Have a wonderful day. Talon and others thinks Amazon should remove the vine voice logo from my reviews. That is Amazon's choice but if they do that does not invalidate my legitimate concerns about this horrible book.
Hate this book!
Nothing new here that you haven't heard a hundred times before on You Tube and other vids.
1. Dave Canterbury I'd not a survivalist nor a Bushcrafter.
Dave Canteebury is a throw back to the 18th and 19th centuries. In the days of GW Sears, Horace Kephardt, etc.
A true survivalist does not turn their back on technological advancement such as warmer and lighter sleeping bags for wool blankets. Turn their back on lighters and ferro rod for flint steel and char cloth.
Nessmuck or Horace Kephardt would have given their eye teeth for ferro rods, or a sleeping bag with new technology where the bag weighed a pound or two and kept them warm down to freezing.
They would have given their eye teeth for an army fire steel and tinder that went to fire instead of an ember then needing to baby that ember till you can blow it into flame.
They would have given their eye teeth for a hammock that gets you up and off the cold hard ground.
Now about Dave Canteebury's 5 c's.
Why not a 6th C for compass? You obviously need an orienteering device to take you from point a to point b.
One thing about Dave Canterbury's 5 C's that drives me crazy is he recommends boiling as the only way to treat water.
I will never waste fuel boiling water
I carry a Sawyer Mini (a.1 micron water filter) and that removes 99.9999% of all bacteria, cysts, and protozoa.
Then I carry unscented Clorine bleach or use UV radiation to kill the viruses and whatever gets through the filter.
This is every bit as good as boiling and you are not wasting finite resources. The mini can filter 100,000 gallons, and two drops of bleach to a liter of water and you have safe water.
I will say that if there are chemical polutants and poisons in the water boiling will concentrate the solution in the water.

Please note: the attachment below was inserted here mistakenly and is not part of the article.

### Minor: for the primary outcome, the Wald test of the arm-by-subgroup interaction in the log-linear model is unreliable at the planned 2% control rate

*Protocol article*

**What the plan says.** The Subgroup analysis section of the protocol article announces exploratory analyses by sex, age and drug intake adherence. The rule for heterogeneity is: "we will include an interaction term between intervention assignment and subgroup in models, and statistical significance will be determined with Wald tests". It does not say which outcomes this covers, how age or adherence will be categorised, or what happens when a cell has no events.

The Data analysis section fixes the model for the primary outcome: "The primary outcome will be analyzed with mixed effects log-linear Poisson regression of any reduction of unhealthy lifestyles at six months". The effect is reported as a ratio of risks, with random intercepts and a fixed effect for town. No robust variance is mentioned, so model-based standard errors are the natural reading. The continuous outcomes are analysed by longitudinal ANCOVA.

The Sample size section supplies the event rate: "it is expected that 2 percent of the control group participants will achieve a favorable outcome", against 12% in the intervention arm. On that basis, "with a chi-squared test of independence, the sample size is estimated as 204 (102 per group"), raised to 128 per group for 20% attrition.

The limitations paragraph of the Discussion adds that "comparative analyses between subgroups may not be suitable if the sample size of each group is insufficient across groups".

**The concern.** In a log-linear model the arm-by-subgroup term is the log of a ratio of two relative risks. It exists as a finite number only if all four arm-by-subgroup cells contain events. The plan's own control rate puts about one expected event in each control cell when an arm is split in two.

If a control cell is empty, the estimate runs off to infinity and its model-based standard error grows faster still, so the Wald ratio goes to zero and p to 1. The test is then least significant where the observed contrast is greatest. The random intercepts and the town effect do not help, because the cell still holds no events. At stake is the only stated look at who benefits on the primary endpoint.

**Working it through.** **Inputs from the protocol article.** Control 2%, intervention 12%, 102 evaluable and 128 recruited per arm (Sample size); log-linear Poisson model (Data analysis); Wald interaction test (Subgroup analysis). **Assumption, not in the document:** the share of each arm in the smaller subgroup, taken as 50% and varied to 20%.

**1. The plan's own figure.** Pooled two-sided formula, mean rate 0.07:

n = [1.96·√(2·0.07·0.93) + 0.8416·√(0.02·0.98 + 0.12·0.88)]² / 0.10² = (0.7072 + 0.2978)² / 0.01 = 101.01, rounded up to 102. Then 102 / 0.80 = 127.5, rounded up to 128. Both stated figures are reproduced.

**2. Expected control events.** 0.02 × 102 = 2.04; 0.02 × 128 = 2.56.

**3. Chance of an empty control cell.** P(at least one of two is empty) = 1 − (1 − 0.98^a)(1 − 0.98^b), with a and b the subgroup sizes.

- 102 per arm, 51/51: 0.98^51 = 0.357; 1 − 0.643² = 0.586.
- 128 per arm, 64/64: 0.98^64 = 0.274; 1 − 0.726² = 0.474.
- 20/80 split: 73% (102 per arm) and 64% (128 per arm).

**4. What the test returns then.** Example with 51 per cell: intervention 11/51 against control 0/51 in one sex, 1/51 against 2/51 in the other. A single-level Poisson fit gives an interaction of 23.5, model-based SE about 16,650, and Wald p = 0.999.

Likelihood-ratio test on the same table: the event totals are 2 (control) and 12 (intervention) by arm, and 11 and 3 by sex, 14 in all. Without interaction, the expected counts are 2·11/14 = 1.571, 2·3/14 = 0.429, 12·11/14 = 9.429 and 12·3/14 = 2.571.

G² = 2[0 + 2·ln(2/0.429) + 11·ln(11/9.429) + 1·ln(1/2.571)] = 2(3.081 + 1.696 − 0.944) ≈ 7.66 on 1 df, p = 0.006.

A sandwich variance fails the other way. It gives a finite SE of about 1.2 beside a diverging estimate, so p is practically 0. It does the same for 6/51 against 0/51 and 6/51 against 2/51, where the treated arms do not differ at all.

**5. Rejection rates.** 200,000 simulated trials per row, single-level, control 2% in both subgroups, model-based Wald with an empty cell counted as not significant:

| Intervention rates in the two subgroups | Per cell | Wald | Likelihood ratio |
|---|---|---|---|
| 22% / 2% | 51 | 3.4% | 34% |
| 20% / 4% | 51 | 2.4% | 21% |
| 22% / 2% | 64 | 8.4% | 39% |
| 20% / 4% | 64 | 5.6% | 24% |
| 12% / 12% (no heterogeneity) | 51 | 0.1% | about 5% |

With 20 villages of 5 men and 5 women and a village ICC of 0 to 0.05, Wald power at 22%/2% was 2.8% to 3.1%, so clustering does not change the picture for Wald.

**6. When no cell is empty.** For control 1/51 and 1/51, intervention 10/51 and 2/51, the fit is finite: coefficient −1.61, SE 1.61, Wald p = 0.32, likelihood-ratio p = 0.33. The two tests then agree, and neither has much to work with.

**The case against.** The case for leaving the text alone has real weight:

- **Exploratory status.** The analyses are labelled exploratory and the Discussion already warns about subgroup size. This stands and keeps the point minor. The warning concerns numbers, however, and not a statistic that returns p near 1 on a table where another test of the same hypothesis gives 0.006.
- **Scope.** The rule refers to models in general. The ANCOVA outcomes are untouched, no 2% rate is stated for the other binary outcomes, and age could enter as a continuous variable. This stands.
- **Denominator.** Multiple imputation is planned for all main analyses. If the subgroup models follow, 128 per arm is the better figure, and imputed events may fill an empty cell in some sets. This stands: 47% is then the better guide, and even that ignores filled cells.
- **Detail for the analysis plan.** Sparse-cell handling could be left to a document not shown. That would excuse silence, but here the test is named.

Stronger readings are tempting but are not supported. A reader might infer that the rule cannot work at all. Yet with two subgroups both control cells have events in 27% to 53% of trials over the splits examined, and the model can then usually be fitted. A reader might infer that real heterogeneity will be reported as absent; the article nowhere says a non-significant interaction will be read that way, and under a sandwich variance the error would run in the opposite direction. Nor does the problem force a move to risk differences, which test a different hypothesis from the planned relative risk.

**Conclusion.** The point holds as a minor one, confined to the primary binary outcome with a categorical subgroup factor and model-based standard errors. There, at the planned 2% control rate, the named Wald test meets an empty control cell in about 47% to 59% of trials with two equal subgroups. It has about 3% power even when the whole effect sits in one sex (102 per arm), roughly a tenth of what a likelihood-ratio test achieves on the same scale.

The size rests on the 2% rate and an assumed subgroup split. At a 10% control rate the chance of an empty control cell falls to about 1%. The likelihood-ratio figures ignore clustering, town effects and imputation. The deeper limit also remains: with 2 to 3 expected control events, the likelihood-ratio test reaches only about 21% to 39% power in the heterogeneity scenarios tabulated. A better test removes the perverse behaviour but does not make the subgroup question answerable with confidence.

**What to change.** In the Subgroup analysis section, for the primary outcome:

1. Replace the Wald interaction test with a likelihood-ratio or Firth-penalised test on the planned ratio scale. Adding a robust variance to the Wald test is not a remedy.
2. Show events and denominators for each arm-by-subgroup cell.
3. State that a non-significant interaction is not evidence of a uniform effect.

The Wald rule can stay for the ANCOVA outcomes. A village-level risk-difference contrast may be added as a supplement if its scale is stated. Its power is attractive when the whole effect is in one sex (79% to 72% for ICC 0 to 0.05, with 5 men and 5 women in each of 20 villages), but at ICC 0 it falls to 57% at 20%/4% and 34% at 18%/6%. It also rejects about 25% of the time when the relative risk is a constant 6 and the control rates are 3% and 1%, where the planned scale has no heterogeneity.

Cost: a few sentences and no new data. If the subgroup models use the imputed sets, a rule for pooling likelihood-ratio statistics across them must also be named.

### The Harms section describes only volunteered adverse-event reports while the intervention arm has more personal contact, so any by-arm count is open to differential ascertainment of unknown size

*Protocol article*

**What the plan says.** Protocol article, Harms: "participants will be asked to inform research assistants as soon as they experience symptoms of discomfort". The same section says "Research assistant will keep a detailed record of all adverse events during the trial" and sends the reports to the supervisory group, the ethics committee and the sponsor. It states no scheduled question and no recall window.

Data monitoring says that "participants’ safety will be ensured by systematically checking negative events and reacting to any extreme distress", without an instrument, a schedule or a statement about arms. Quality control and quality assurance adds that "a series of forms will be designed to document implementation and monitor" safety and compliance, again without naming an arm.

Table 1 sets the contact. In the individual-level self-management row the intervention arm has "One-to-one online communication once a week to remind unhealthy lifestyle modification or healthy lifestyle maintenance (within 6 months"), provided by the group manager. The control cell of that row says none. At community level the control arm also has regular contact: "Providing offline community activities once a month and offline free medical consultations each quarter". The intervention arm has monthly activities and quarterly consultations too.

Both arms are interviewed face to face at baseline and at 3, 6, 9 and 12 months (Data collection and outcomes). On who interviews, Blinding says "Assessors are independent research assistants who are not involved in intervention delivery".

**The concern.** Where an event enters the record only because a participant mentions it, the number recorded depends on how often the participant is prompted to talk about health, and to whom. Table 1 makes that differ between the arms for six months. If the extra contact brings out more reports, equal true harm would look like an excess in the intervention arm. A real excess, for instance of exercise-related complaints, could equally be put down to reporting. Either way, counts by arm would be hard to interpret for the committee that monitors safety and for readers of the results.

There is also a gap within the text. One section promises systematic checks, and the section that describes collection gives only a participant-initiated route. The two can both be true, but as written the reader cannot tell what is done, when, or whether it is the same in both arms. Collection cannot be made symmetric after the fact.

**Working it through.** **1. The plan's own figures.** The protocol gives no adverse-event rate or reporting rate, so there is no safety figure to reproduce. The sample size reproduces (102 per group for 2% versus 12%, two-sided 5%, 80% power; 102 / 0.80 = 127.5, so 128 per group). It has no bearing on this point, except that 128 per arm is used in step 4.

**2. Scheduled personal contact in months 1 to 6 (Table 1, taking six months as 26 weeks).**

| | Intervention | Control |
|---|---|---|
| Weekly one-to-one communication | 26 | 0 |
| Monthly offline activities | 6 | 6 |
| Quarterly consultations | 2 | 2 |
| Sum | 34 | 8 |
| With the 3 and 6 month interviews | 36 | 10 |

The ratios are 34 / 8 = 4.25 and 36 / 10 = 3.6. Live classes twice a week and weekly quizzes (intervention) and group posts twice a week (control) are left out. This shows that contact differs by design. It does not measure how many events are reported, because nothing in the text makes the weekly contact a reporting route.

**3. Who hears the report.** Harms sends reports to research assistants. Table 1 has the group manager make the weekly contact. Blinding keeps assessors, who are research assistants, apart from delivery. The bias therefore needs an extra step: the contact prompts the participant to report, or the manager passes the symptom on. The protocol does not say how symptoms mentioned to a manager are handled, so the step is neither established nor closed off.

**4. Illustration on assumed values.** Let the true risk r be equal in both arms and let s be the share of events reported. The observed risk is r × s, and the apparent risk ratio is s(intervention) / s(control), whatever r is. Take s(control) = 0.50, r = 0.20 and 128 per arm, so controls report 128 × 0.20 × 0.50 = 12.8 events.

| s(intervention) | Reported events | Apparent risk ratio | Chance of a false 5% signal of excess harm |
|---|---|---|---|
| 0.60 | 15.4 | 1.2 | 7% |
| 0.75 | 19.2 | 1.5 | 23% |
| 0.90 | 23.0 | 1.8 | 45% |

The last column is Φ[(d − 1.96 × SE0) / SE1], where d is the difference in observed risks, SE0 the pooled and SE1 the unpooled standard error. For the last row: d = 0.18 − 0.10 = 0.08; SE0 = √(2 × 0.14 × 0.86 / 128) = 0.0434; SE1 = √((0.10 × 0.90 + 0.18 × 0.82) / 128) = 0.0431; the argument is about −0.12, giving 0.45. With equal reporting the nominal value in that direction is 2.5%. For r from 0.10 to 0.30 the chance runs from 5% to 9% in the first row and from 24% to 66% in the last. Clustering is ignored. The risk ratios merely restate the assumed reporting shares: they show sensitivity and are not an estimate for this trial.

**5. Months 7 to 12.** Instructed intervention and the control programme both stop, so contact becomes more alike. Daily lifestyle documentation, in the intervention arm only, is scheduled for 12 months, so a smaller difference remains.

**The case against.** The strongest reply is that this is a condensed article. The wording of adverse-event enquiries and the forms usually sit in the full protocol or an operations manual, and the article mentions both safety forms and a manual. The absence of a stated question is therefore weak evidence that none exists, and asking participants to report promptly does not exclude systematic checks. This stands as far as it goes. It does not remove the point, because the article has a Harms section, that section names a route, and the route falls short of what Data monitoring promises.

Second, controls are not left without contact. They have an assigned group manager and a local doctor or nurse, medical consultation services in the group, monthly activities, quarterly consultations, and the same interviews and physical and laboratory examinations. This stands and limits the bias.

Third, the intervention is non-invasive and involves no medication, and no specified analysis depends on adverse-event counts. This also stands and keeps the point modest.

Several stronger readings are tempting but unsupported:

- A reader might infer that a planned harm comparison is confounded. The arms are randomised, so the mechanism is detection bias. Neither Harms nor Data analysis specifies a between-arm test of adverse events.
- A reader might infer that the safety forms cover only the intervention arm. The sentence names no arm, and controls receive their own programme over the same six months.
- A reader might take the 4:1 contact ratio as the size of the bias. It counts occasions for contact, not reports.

If you have activated charcoal from a Brita filter, it activated charcoal from a pet department you can set up a second stage filtration on the Sawyer mini by using an adapter from www.Batchstovez.com, or Minibulldesign.com.
Put activated charvoal in a small plastic bottle with tiny holes made by a needle or pin. And set up a gravity filter. Pour dirty water in the top stage. Clean water comes out the filter. The clean water goes through the adapter into the activated charcoal, and the chemical polutants is trapped there. Then a few drops of bleach kills anything live that got through the two stage filtration
I would rather use this method.
$24 for Sawyer mini.
$5-10 for adapter
$5-10 for a box activated charvoal
A 12-16 OZ empty water bottle is free
I would rather do the above than spend big bucks for a Berkey filter that is only good for filtering 400 gallons.
I took survival training back in 1973 to show my guardians I could take care of myself so I could drive the car alone.
I get sick of throwbacks to the 18th and 19th century label what they do as bushcraft or survival, and use pressure "if you don't do it my way you're not a survivalist or Bushcrafter."